Students with special needs have different learning disabilities, which often prevents them from grasping the concepts presented in the classroom. One of the common disabilities is non-verbal learning disabilities. Most nonverbal students do not have the required social skills and abstract thinking; as a result, incorporating explicit instruction will help them pick social cues, although they may still face problems comprehending the abstract concepts presented. According to the presented scenario, Amanda is a non-verbal student who has significant intellectual deficits. Despite such deficits, Amanda has some receptive language skills and can use her arms, fingers, and eyes to track objects in her lines. However, perfecting these skills will help Amanda attain her academic performance. As a result, the following accommodation will be provided in the classroom.
Although Amanda can make eye contact and track objects, one strategy that can increase her visual tracking is using visual cues. This can be achieved by, for instance, drawing something on paper and showing her the side to which the object is likely to move (Sykes, 2021). Doing this will enable her to learn how to differentiate one object from the other. Nonverbal students also experience problems responding to auditory, visual, and tactile stimuli. One of the strategies that can be incorporated to address this problem is by using learning strategies that incorporate other senses such as smell, taste, and proprioception (Halle et al., 2016). Integrating medical devices and assistive technology will also help enhance the hearing and visual skills of a non-verbal student.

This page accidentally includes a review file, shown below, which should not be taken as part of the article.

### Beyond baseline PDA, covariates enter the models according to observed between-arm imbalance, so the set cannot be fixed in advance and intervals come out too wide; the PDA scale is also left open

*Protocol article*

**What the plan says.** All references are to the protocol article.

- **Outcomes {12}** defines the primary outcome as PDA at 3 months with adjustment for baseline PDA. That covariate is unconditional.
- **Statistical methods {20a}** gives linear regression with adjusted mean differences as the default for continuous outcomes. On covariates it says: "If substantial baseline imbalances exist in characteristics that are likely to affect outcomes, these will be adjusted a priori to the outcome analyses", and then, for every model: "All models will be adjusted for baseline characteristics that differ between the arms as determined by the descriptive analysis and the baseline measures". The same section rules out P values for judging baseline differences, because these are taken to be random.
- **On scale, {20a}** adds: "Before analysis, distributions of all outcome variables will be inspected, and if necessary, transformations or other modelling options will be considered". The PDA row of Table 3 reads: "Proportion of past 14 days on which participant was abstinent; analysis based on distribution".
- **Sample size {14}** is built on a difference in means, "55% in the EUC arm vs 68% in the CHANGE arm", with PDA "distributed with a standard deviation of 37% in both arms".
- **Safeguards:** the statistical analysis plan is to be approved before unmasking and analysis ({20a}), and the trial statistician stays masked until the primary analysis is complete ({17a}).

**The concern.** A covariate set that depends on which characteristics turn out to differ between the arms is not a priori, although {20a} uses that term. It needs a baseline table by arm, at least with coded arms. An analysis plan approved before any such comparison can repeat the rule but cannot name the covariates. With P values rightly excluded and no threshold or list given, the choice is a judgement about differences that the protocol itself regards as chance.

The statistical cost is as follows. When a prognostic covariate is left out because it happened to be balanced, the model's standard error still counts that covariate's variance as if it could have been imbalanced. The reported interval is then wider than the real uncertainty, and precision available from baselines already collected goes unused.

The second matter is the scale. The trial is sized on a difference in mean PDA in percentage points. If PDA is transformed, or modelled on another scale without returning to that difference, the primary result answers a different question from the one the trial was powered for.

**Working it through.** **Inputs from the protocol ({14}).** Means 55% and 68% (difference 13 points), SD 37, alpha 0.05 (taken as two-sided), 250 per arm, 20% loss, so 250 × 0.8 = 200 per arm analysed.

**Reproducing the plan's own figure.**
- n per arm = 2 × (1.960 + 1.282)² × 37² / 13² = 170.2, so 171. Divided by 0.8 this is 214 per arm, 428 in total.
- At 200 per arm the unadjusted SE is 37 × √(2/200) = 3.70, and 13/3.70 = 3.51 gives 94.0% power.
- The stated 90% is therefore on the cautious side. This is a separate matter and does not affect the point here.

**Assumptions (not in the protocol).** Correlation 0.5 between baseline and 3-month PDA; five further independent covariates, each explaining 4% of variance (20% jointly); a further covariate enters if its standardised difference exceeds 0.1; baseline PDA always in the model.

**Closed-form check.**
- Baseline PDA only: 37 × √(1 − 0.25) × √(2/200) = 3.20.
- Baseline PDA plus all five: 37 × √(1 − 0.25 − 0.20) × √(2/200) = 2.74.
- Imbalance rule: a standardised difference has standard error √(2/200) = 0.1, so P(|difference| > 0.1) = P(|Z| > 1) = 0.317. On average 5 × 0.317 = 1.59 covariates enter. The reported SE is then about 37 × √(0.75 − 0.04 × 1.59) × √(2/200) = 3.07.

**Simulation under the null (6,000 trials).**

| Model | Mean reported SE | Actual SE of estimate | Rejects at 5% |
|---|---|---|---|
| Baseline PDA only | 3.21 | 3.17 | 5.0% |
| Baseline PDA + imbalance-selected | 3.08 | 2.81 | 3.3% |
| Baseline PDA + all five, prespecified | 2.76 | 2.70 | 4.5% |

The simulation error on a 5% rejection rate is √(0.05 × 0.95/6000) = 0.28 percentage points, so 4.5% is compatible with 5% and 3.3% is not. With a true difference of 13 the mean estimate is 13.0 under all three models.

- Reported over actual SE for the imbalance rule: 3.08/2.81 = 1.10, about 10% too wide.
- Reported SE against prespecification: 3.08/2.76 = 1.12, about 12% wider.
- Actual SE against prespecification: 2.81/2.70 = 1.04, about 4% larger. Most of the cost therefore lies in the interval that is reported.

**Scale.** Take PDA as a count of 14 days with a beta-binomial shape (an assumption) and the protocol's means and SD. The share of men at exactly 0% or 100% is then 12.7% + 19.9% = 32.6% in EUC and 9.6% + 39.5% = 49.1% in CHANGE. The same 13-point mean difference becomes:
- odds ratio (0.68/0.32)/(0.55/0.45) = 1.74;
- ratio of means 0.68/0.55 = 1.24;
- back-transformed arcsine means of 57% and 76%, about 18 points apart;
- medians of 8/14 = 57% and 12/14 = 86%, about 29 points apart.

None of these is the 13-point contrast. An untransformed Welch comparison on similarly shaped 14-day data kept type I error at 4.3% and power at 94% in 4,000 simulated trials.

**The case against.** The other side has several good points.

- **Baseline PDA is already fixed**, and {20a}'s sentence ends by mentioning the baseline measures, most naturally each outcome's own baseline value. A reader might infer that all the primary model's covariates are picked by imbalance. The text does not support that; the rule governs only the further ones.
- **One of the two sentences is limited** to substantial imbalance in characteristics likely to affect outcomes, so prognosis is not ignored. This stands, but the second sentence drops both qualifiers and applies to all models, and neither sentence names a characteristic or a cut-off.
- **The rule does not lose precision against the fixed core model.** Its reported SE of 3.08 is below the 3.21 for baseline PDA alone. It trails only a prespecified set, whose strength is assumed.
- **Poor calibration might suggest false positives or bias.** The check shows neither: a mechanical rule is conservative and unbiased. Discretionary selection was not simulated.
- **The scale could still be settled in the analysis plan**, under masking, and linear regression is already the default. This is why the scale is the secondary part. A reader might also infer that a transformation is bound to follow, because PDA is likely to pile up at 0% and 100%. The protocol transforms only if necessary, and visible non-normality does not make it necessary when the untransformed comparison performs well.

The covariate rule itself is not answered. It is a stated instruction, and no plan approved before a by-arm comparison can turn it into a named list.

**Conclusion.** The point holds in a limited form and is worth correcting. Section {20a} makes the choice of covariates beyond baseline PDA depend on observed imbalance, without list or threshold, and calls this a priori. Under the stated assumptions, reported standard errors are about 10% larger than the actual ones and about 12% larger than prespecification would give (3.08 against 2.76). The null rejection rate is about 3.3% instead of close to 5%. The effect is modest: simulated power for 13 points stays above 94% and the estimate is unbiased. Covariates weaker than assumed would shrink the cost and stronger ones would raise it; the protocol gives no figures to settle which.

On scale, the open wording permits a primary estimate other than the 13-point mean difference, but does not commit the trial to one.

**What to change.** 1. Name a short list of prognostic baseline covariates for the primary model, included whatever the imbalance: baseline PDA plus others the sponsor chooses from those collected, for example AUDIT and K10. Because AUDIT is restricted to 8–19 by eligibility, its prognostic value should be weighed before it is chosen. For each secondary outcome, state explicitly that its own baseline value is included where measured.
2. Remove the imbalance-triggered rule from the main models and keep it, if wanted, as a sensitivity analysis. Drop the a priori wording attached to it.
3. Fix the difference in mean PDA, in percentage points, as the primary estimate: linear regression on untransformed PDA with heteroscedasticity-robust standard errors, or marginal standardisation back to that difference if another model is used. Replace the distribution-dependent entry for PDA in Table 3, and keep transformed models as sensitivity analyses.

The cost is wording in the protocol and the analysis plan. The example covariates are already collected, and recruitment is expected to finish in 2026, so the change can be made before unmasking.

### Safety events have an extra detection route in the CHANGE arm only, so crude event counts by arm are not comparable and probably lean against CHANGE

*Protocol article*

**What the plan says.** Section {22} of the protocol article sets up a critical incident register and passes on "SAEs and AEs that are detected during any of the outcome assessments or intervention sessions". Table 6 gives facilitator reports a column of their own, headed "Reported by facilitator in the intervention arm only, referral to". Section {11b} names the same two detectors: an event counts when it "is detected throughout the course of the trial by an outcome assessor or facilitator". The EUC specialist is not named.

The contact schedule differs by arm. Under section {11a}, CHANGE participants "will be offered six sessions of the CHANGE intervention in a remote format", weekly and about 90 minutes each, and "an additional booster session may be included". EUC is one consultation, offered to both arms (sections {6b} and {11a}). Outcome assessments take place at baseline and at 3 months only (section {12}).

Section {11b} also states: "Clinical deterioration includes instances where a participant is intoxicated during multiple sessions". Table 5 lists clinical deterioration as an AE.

Every student needs to have social or communication skills since it helps them seek clarification when they do not understand or interact effectively with their peers. However, since most nonverbal students do not have these skills, incorporating different accommodations is key. Including social stories and role-playing can help address this need. In role-playing, a teacher and a student engage in doing various activities in turn (Halle et al., 2016). These strategies help the non-verbal student learn important ways to do certain things when the teacher does it repeatedly. In conclusion, non-verbal students need to receive quality education just like their verbal peers. As a result, teachers must strive to identify these needs and incorporate the strategies geared towards addressing them.
Halle, S., Ninness, C., Ninness, S. K., & Lawson, D. (2016). Teaching social skills to students with autism: A video modeling social stories approach. Behavior and Social Issues, 25(1), 42-54.
Sykes, H. (2021). Eye Gaze Technology for Nonverbal Students with Cortical Visual Impairment (Doctoral dissertation, Walden University).